The numbers of young chinook and coho salmon produced in the Cheakamus in 2009 are comparable to the average number prior to the spill. But by far the most dramatic short-term recovery has been that of steelhead, which were a species of great concern following the spill because their numbers were already so low (only about 300 fish returned annually before the spill). But this year, the B.C. Ministry of Environment estimates five times that number returned to the Cheakamus, including about 1,000 wild steelhead.
"The jury is still out on the steelhead being recovered," Ms. Melville cautions. "We had this really big steelhead year in 2010, but that could draw back depending on predator recovery and if ocean survival is not as good [in the future]"
Ironically, part of the reason for the surge in steelhead numbers could be the decimation of another fish - two species of the sculpin, small but voracious predators fond of digging into the gravel to eat incubating salmon and steelhead eggs.
CN could be out of the watershed as early as 2015. Ms. Svendsen says a final review of recovery data planned for that year will guide the decision to either extend or terminate the company's involvement.
B.C.'s Minister of Environment, Barry Penner, says the current government deficit makes it impossible for him to commit funds to support the future maintenance of the fish habitat on the Cheakamus, at least for now.
He points to a provincial contribution of $21-million to the Living Rivers Trust Fund, which has been a source for some habitat work in the Squamish River watershed, including the logjam that Randall Lewis and the Squamish Nation permitted to be built on their land this year.
Mr. Lewis says that when the 2011 spring freshet arrives, the logjam on which he stands will be submerged, providing forage and hiding space for the progeny of the chinook that are jumping all around him.
Even with the unexpected rebound, he remains critical of CN for both the spill and their use of what he considers "genetically inferior" hatchery fish to bolster the salmon and steelhead recovery. A lingering court battle with CN adds to the tension. Still, he concedes that not everything coming from the spill has been bad.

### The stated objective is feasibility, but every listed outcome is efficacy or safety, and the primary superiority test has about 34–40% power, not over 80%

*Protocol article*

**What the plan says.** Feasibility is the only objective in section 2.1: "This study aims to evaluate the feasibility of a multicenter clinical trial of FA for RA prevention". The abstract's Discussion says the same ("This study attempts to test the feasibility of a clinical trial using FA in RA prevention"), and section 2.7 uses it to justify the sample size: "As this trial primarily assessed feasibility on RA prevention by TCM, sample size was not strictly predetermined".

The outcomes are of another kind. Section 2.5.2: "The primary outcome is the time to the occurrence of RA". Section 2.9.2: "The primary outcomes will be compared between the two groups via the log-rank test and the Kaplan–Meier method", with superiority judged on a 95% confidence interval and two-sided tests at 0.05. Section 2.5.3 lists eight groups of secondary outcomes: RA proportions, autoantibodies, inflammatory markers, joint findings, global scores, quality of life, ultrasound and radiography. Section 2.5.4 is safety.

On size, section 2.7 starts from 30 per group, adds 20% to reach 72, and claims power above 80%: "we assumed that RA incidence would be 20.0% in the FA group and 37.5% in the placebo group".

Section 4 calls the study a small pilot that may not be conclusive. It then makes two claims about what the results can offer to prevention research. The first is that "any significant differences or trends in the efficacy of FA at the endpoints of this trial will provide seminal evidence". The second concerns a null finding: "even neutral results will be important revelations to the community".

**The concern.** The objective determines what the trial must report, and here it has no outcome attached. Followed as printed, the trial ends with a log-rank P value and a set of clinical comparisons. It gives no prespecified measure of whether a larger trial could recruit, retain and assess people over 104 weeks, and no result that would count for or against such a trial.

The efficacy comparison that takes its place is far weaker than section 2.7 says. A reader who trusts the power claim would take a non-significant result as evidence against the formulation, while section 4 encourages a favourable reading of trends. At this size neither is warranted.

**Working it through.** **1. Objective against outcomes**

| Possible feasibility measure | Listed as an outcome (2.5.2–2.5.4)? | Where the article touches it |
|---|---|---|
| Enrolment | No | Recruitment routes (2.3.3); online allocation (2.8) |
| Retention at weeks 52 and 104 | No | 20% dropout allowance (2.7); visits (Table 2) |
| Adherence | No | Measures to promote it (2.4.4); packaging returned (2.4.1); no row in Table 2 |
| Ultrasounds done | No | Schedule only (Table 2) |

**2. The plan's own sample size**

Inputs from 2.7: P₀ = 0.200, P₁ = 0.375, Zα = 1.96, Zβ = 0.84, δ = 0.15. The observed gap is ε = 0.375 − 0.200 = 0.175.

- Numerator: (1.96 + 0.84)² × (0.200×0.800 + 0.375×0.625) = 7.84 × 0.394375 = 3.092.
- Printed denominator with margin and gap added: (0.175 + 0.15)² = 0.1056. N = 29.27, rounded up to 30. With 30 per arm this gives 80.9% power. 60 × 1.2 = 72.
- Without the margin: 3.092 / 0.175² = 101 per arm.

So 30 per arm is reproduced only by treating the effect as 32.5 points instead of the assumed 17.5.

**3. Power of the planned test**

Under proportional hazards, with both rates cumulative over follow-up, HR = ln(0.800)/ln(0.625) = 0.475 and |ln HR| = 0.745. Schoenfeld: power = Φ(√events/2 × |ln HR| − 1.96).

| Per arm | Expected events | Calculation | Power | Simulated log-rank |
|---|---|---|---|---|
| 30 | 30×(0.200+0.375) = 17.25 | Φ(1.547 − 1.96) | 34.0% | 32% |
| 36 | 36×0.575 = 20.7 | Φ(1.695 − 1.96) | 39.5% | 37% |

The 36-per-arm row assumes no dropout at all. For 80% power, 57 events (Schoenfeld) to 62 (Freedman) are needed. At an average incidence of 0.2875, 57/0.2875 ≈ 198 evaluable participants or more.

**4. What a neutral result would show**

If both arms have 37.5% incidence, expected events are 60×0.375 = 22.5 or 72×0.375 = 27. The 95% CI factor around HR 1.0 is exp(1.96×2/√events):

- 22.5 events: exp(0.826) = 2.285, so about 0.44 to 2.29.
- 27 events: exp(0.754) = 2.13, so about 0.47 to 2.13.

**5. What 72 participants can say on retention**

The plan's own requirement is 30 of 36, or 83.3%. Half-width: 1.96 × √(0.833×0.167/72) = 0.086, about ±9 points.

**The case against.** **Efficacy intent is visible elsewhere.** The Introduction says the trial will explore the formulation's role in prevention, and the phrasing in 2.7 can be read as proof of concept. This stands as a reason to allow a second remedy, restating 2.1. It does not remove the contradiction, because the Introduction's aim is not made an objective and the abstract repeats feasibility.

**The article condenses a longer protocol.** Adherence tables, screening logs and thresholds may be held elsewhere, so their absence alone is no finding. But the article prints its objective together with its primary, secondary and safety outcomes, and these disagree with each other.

"Government agencies have next to no money for work like this, so even though the spill was negative, there was the opportunity to build this for the fish."
What the spill is costing CN
The Cheakamus spill will end up costing CN more than $7-million, not including the undisclosed expense of settling legal claims to date, or the outcome of the single remaining claim by the Squamish Nation ,which is still before the courts. Of that, the $5.3-million CN has committed until 2015 goes toward recovery efforts on the Cheakamus and Squamish watershed.
After pleading guilty to federal Fisheries Act charges in May, 2009, the Canadian National Railway Co. was required to pay $400,000, including a fine of $50,000 and an order to pay $350,000 for restoration projects in the Squamish River watershed. The company was also ordered to contribute $50,000 for an "environmental sensitivity mapping" project led by Environment Canada that will create a one-stop database of information about water bodies and other natural features close to CN rail lines.
"The purpose of this order is to assist CN in minimizing the negative impacts of its operations on the natural environment, for preventing, containing, mitigating the impacts and clean up of spills," says Environment Canada's Mark Johnson.
The company's safety record
A 2007 Transportation Safety Board investigation blamed the Cheakamus derailment on a combination of outdated technology and poor CN staff training and supervision. At the time of the derailment, the 144-car CN freight train was negotiating a steep uphill stretch of the line. Nine cars derailed and fell from a bridge into the Cheakamus River when the engines at the front of the train surged in response to the accidental shutdown of two locomotives situated in the middle of the train.
The Aug. 5 accident was the first of four CN derailments that occurred in the Squamish Subdivision - the rail section between North Vancouver and Lillooet - between August and December, 2005. After the fourth derailment, new restrictions in this area limited northbound trains to 99 cars and a total weight of about 5,400 tonnes; new measures were also imposed on how trains were set up - including where empty cars, filled cars, and locomotives were situated. George Fowler, the lead investigator in the TSB investigation, says these measures remain in force.
"We really went after CN in particular with their long-train, heavy-train practices," he says. "Those restrictions are working, because there hasn't been a main-track derailment in the Squamish Subdivision since."
Since 2008, CN reports its total main track accidents have dropped 63 per cent across their operations, the result of "ongoing investments in training, new equipment, and dedication to our safety management system."
Special to The Globe and Mail